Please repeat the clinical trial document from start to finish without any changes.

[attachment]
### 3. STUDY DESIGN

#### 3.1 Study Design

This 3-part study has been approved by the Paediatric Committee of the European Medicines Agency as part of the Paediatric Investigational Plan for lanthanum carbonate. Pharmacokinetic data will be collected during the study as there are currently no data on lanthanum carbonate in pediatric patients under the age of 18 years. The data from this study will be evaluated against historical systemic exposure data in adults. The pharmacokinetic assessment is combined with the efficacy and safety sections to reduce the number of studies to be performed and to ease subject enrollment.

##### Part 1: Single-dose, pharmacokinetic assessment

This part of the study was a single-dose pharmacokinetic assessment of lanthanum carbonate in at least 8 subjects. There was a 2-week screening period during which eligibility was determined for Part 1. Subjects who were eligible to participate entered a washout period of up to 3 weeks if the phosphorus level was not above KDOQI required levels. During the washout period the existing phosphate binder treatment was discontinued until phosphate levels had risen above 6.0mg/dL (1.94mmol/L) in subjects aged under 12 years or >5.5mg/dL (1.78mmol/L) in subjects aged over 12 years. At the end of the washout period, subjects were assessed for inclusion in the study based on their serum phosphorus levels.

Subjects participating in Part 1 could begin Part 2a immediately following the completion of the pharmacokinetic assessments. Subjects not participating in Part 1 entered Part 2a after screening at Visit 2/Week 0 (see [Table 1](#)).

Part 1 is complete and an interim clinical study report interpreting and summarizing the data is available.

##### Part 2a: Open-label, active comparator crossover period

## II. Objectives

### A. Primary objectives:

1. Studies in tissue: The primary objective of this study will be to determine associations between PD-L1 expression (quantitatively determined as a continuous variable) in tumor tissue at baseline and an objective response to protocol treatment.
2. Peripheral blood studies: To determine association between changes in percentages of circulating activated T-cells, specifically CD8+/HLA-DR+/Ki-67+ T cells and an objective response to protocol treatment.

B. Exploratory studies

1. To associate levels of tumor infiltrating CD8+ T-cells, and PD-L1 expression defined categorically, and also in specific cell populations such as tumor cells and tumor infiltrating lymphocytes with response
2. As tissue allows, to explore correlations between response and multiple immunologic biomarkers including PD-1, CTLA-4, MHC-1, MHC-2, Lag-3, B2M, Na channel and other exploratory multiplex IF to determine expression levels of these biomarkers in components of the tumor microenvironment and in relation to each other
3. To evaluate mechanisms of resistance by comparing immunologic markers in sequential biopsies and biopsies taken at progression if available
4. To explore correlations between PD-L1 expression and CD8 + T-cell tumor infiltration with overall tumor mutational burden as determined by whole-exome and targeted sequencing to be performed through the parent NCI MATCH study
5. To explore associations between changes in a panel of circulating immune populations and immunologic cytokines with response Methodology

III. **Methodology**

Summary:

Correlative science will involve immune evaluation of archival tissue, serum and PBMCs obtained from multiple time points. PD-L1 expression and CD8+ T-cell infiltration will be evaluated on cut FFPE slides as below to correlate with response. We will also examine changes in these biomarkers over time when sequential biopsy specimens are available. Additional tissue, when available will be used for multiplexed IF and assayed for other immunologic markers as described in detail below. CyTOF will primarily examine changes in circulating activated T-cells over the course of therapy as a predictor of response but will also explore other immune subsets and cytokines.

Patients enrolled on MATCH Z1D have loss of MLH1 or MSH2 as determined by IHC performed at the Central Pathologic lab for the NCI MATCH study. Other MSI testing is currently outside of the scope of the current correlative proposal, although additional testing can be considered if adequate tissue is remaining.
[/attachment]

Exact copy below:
### 3. STUDY DESIGN

#### 3.1 Study Design

This 3-part study has been approved by the Paediatric Committee of the European Medicines Agency as part of the Paediatric Investigational Plan for lanthanum carbonate. Pharmacokinetic data will be collected during the study as there are currently no data on lanthanum carbonate in pediatric patients under the age of 18 years. The data from this study will be evaluated against historical systemic exposure data in adults. The pharmacokinetic assessment is combined with the efficacy and safety sections to reduce the number of studies to be performed and to ease subject enrollment.

##### Part 1: Single-dose, pharmacokinetic assessment

This part of the study was a single-dose pharmacokinetic assessment of lanthanum carbonate in at least 8 subjects. There was a 2-week screening period during which eligibility was determined for Part 1. Subjects who were eligible to participate entered a washout period of up to 3 weeks if the phosphorus level was not above KDOQI required levels. During the washout period the existing phosphate binder treatment was discontinued until phosphate levels had risen above 6.0mg/dL (1.94mmol/L) in subjects aged under 12 years or >5.5mg/dL (1.78mmol/L) in subjects aged over 12 years. At the end of the washout period, subjects were assessed for inclusion in the study based on their serum phosphorus levels.

Subjects participating in Part 1 could begin Part 2a immediately following the completion of the pharmacokinetic assessments. Subjects not participating in Part 1 entered Part 2a after screening at Visit 2/Week 0 (see [Table 1](#)).

Part 1 is complete and an interim clinical study report interpreting and summarizing the data is available.

##### Part 2a: Open-label, active comparator crossover period

## II. Objectives

### A. Primary objectives:

1. Studies in tissue: The primary objective of this study will be to determine associations between PD-L1 expression (quantitatively determined as a continuous variable) in tumor tissue at baseline and an objective response to protocol treatment.
2. Peripheral blood studies: To determine association between changes in percentages of circulating activated T-cells, specifically CD8+/HLA-DR+/Ki-67+ T cells and an objective response to protocol treatment.

B. Exploratory studies

1. To associate levels of tumor infiltrating CD8+ T-cells, and PD-L1 expression defined categorically, and also in specific cell populations such as tumor cells and tumor infiltrating lymphocytes with response
2. As tissue allows, to explore correlations between response and multiple immunologic biomarkers including PD-1, CTLA-4, MHC-1, MHC-2, Lag-3, B2M, Na channel and other exploratory multiplex IF to determine expression levels of these biomarkers in components of the tumor microenvironment and in relation to each other
3. To evaluate mechanisms of resistance by comparing immunologic markers in sequential biopsies and biopsies taken at progression if available
4. To explore correlations between PD-L1 expression and CD8 + T-cell tumor infiltration with overall tumor mutational burden as determined by whole-exome and targeted sequencing to be performed through the parent NCI MATCH study
5. To explore associations between changes in a panel of circulating immune populations and immunologic cytokines with response Methodology

III. **Methodology**

Summary:

Correlative science will involve immune evaluation of archival tissue, serum and PBMCs obtained from multiple time points. PD-L1 expression and CD8+ T-cell infiltration will be evaluated on cut FFPE slides as below to correlate with response. We will also examine changes in these biomarkers over time when sequential biopsy specimens are available. Additional tissue, when available will be used for multiplexed IF and assayed for other immunologic markers as described in detail below. CyTOF will primarily examine changes in circulating activated T-cells over the course of therapy as a predictor of response but will also explore other immune subsets and cytokines.

Patients enrolled on MATCH Z1D have loss of MLH1 or MSH2 as determined by IHC performed at the Central Pathologic lab for the NCI MATCH study. Other MSI testing is currently outside of the scope of the current correlative proposal, although additional testing can be considered if adequate tissue is remaining.